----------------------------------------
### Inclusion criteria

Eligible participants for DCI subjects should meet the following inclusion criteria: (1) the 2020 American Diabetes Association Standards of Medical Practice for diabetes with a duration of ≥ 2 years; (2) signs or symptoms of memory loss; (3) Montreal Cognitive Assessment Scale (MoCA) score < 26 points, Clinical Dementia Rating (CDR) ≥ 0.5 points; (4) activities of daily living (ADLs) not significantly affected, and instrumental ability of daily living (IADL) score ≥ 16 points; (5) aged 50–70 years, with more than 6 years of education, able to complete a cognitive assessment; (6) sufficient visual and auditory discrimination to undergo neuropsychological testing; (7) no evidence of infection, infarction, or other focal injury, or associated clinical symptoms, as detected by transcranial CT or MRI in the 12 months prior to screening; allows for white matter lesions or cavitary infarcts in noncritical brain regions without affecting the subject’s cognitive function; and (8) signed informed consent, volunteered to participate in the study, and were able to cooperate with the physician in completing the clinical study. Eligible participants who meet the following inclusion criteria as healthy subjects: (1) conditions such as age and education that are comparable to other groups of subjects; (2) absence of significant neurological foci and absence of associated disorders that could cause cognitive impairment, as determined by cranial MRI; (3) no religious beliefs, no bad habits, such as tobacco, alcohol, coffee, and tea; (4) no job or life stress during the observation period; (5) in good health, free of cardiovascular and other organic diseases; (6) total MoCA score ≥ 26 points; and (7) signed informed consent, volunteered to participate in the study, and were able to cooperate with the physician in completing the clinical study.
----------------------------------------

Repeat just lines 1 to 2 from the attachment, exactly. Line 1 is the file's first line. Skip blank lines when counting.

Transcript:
### Inclusion criteria

Eligible participants for DCI subjects should meet the following inclusion criteria: (1) the 2020 American Diabetes Association Standards of Medical Practice for diabetes with a duration of ≥ 2 years; (2) signs or symptoms of memory loss; (3) Montreal Cognitive Assessment Scale (MoCA) score < 26 points, Clinical Dementia Rating (CDR) ≥ 0.5 points; (4) activities of daily living (ADLs) not significantly affected, and instrumental ability of daily living (IADL) score ≥ 16 points; (5) aged 50–70 years, with more than 6 years of education, able to complete a cognitive assessment; (6) sufficient visual and auditory discrimination to undergo neuropsychological testing; (7) no evidence of infection, infarction, or other focal injury, or associated clinical symptoms, as detected by transcranial CT or MRI in the 12 months prior to screening; allows for white matter lesions or cavitary infarcts in noncritical brain regions without affecting the subject’s cognitive function; and (8) signed informed consent, volunteered to participate in the study, and were able to cooperate with the physician in completing the clinical study. Eligible participants who meet the following inclusion criteria as healthy subjects: (1) conditions such as age and education that are comparable to other groups of subjects; (2) absence of significant neurological foci and absence of associated disorders that could cause cognitive impairment, as determined by cranial MRI; (3) no religious beliefs, no bad habits, such as tobacco, alcohol, coffee, and tea; (4) no job or life stress during the observation period; (5) in good health, free of cardiovascular and other organic diseases; (6) total MoCA score ≥ 26 points; and (7) signed informed consent, volunteered to participate in the study, and were able to cooperate with the physician in completing the clinical study.